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Negotiating Your Schedule


Summer is often a time when the grass on the other side starts to look even greener than normal. Our friends seem to have unlimited amount of vacation time. If you’re a working mother, it seems like other parents are spending a lot of time pool-side while you feel stuck behind a computer monitor.

The chaos of summer, combined with vacation pictures from coworkers, can often leave you wondering just how flexible your 8:00 – 5:00 job is. We’ve compiled a few things you need to remember when these thoughts start to creep in:

Your Time is Negotiable

Just like your salary and benefits, your time is also a piece of your compensation package with which you can negotiate. When a pay increase isn’t in the cards for your company, maybe flexible time or vacation is a different way to negotiate. Before we go any further, keep in mind that each company, supervisor, and position is different. Tread lightly and knowledgeably if this is a bargaining chip you want to use.

Know What You Want and Need

Yes, we all want our vacation time doubled and to not work on Fridays, but that’s not we need. Figure out what is at the root of your desire to ask for a flexible schedule, decide what would fix that problem, and develop a reasonable plan from there. If you’re missing out on a family vacation each year because your company is stingy with vacation time, you need and want a few days added to your vacation time. If you’re spending an absurd amount on babysitters during the summer, maybe you want and need to ask to work from home one day a week during the summer.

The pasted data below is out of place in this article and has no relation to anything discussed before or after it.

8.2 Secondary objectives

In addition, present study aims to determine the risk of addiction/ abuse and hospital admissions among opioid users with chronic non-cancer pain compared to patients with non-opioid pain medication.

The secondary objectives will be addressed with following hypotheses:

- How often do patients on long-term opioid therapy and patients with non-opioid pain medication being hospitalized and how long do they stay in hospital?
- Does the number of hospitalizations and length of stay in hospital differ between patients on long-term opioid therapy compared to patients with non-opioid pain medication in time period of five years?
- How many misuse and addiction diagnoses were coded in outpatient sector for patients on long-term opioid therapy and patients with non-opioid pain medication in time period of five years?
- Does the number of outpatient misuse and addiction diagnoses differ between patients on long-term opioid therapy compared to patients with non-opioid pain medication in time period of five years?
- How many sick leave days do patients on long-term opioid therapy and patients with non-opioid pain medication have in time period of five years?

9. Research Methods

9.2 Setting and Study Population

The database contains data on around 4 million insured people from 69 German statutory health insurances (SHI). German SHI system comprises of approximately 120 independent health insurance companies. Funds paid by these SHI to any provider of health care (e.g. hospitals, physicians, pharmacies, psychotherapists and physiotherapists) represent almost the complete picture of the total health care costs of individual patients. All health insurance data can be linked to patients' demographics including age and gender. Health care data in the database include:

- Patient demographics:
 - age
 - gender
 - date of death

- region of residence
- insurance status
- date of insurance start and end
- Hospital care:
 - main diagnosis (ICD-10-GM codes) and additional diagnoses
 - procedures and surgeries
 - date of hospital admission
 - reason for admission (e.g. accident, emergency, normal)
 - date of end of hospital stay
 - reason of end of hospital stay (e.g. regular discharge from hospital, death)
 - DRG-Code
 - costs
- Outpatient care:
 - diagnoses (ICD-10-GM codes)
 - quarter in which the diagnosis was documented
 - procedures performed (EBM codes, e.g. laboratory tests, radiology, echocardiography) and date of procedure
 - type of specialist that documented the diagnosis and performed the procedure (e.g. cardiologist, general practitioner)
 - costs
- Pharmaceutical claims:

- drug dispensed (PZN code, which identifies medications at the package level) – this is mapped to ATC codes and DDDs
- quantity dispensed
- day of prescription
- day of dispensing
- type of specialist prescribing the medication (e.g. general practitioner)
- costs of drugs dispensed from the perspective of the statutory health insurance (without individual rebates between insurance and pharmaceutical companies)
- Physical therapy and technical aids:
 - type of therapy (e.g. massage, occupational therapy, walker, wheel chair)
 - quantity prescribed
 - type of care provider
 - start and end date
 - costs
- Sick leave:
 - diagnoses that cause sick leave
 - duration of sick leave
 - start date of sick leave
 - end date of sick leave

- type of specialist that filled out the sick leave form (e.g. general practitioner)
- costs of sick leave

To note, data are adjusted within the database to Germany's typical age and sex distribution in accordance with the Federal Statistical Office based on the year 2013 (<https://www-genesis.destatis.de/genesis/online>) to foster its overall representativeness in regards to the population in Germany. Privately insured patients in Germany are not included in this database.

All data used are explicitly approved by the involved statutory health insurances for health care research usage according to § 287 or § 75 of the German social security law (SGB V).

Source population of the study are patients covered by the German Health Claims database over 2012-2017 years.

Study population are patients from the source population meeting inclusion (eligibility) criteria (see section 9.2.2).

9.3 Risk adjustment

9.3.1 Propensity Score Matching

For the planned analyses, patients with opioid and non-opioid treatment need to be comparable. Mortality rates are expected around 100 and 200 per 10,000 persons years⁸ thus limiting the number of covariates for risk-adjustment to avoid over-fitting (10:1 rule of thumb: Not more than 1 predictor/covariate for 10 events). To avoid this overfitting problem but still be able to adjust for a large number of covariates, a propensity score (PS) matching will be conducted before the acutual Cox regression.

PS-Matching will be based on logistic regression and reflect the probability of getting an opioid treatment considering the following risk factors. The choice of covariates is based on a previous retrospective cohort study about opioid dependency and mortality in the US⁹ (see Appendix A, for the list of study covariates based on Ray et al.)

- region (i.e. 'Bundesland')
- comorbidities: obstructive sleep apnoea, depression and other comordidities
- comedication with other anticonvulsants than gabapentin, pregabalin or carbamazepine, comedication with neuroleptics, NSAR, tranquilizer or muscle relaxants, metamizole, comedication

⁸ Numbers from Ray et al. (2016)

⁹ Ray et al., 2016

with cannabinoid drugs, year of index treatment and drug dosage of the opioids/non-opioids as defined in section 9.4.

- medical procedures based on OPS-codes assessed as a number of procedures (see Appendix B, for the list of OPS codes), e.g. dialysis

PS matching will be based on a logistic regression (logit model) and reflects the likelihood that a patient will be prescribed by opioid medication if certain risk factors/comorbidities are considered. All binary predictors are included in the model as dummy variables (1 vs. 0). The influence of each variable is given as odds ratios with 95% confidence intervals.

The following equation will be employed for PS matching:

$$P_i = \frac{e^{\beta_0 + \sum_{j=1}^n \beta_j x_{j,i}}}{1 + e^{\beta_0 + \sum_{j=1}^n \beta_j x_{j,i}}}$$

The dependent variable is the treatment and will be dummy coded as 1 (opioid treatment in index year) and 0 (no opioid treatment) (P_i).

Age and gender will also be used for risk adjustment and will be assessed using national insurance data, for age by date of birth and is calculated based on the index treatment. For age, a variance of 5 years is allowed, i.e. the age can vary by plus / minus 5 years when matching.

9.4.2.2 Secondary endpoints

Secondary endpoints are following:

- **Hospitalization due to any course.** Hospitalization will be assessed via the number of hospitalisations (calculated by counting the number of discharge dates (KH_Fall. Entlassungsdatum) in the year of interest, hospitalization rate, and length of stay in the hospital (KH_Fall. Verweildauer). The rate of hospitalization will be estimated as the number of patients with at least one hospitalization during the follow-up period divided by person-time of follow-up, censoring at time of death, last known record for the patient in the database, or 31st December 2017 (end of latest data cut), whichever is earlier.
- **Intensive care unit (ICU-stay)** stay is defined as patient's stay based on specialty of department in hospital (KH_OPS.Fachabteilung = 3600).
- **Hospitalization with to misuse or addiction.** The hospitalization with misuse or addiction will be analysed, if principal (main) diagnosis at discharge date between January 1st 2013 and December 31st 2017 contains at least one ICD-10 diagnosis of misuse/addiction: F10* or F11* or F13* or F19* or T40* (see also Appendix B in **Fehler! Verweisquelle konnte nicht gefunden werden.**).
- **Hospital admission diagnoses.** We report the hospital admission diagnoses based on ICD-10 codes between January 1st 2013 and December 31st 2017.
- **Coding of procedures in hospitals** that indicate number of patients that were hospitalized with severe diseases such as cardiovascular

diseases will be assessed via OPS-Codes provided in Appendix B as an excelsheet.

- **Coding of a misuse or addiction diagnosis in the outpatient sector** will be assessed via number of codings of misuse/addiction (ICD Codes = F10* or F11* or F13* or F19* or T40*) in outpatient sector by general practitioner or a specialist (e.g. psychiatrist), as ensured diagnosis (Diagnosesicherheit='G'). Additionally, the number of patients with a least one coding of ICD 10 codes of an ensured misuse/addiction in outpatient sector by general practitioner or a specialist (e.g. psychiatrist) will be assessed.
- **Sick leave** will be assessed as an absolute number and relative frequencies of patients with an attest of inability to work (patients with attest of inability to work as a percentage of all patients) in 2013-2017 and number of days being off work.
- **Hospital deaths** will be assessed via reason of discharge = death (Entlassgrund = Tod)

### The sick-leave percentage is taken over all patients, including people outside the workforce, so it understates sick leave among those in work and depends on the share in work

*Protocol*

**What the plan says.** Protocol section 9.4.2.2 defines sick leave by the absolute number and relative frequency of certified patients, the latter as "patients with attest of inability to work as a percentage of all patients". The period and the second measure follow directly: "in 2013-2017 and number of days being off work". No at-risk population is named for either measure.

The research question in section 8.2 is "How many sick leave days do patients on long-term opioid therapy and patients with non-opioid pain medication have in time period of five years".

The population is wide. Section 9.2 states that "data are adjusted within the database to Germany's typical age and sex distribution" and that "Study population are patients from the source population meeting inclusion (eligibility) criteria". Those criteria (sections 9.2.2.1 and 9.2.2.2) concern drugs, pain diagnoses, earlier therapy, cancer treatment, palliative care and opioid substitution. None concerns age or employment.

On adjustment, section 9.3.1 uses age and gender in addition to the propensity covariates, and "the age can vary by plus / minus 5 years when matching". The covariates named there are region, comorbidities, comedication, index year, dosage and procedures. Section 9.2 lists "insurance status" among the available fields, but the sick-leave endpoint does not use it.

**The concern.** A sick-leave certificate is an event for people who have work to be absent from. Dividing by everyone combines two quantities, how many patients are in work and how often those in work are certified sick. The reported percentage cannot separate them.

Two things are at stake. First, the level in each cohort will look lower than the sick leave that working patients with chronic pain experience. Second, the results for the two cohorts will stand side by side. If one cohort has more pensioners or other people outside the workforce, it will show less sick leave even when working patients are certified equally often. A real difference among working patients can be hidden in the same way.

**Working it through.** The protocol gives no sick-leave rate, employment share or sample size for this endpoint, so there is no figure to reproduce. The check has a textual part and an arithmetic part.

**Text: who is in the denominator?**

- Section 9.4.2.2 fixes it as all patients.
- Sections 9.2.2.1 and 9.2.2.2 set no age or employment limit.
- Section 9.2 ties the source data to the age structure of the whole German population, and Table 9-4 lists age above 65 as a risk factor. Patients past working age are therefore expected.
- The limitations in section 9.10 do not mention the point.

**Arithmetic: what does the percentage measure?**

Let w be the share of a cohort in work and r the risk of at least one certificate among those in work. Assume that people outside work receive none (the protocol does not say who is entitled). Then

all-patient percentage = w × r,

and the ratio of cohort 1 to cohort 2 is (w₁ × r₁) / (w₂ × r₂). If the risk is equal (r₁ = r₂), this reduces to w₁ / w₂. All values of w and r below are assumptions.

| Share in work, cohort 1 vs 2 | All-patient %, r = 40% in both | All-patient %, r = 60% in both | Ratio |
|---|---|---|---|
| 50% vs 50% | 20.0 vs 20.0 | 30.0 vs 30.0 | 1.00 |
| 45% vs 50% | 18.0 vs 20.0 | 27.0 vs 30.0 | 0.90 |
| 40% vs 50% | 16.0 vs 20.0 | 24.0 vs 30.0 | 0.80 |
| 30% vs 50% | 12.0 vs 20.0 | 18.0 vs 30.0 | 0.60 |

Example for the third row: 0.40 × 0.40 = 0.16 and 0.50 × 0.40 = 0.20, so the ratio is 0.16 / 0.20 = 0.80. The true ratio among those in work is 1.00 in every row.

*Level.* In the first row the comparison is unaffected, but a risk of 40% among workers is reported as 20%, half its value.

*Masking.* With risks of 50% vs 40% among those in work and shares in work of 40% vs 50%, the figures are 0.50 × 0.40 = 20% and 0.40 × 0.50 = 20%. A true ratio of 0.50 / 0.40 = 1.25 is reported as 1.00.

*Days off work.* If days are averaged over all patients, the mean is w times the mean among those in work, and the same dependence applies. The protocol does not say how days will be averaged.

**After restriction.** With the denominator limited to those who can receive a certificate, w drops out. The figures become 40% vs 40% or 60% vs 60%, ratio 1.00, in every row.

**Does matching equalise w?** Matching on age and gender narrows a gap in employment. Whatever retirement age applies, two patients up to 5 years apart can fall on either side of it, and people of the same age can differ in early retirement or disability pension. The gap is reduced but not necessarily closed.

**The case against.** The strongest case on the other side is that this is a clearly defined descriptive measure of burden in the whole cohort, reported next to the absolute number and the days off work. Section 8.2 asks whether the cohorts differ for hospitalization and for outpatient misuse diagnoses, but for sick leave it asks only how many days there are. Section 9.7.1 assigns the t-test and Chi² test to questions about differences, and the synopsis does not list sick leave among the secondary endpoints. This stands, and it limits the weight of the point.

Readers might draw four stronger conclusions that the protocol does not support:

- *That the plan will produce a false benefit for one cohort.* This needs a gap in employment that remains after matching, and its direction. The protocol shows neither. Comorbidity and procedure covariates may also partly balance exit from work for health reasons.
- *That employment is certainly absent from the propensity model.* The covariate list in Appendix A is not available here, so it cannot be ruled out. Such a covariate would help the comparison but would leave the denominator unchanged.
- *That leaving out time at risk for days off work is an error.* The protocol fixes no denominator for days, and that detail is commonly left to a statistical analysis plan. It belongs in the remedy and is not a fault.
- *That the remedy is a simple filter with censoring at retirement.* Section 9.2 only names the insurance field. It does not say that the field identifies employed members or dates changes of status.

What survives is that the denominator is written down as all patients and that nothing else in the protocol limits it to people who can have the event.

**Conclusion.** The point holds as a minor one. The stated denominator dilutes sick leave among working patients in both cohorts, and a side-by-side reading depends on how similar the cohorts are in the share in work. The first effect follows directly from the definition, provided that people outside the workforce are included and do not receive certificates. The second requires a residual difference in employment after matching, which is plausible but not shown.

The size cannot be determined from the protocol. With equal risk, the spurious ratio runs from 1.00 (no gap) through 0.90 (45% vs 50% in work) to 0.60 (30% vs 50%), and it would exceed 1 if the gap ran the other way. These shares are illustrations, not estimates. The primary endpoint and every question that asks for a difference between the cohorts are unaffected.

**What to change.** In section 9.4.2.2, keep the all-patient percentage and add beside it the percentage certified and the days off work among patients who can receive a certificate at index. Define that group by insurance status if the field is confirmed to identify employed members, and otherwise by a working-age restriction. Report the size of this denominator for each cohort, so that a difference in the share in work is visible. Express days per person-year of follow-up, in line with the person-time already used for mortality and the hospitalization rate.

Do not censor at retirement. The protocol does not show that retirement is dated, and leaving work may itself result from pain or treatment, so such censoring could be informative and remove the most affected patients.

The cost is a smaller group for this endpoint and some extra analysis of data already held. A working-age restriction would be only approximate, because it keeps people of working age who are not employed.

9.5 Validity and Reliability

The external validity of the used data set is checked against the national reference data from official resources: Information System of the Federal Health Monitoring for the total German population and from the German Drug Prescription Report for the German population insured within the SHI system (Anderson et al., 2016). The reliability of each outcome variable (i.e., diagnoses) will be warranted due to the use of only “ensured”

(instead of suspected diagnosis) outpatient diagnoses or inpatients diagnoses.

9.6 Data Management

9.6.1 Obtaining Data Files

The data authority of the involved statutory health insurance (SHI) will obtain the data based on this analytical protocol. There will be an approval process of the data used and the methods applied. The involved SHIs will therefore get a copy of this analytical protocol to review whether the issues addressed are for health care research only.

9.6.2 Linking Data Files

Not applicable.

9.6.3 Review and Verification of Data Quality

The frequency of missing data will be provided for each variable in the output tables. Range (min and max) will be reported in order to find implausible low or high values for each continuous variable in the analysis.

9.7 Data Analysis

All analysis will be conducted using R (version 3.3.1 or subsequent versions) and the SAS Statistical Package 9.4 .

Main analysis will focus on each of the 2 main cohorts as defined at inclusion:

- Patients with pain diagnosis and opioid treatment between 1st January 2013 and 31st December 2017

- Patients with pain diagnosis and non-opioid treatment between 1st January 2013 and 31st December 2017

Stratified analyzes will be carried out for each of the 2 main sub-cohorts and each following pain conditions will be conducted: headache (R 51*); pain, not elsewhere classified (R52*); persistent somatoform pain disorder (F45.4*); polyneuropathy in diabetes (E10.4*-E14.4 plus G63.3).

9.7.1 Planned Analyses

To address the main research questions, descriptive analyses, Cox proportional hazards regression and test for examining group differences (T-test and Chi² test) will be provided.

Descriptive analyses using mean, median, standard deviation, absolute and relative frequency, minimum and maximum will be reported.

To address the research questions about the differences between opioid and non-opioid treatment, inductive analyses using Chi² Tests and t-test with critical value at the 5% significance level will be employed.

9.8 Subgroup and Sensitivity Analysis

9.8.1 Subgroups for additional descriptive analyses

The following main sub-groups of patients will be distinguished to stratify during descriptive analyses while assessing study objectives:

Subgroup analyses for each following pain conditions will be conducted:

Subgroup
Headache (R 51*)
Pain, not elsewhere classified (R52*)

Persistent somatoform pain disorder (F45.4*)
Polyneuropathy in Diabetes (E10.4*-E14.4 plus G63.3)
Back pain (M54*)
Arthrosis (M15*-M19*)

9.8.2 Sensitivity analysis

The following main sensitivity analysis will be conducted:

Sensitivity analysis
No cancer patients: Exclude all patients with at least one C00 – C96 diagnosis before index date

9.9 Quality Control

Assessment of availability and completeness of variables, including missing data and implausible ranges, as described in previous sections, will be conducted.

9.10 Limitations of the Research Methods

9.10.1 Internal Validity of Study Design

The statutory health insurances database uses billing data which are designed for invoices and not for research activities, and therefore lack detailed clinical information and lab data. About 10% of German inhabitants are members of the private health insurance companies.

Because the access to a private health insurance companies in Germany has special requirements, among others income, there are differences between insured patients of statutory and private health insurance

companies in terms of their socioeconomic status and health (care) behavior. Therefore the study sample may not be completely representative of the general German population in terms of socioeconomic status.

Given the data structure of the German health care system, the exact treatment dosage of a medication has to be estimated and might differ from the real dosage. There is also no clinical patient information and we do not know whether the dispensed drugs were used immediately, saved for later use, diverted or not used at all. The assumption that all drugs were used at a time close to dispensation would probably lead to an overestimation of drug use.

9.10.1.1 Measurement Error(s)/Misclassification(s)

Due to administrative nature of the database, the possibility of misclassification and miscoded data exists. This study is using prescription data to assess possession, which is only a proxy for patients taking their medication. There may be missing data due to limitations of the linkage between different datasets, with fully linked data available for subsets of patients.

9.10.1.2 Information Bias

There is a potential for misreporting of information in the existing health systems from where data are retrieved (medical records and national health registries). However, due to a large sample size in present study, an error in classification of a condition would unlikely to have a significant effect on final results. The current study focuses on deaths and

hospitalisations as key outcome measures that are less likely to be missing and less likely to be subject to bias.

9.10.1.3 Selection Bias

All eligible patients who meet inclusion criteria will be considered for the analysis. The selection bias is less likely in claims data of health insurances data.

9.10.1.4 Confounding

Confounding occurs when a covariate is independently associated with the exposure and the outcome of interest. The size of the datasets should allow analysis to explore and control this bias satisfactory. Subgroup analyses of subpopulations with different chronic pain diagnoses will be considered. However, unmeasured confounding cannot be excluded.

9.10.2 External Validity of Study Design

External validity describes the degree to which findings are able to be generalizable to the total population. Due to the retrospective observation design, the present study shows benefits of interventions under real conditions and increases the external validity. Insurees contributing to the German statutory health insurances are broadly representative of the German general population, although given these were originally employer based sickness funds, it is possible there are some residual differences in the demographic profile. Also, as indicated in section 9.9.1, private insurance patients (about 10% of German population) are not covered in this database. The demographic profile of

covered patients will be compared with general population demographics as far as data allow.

Know Yourself and Your Job

Taking into account what you want to ask for, decide if you think it would be a fit at your company and yourself. Will what you’re about to ask for cause more issues for others at your workplace? For instance, if you’re going to ask to work from home on Fridays, and Friday is when most presentations with clients happen, you’re already setting yourself up for failure. Take into consideration the ebb and flow and workload around the office and be honest with yourself about how you think your ask will be received.

Prepare Your Ask

Prepare yourself by looking into any existing HR policies already existing within your company. Do some less-official “research” (water cooler talk) and see if anyone else within the office has a flexible schedule or has made a similar ask. Once you have a base knowledge, anticipate any concerns or questions that may arise. You probably spend more time with your supervisor than you do some family members. You should have a good generalization of what bothers him or her and what does not. Is she a stickler for time management? Have you never seen him take a vacation? Take all of this into account when preparing to make your ask.

Make It About the Company

While it is ultimately about you, your job satisfaction, and work-life balance, you can’t say that. Tell them why it would be good for the company or how it would make you more productive and better equipped to do the job they pay you to do. Don’t get emotional or get too deep into personal matters. It’s not personal – it’s business.

It’s not an option for every person or every company, but asking for flexible time or additional vacation is another tool in your negotiation tool box. It’s always important we know our value and push for the compensation and benefits (including vacation) we deserve. For more tips on asking for a flexible schedule or more vacation, click here.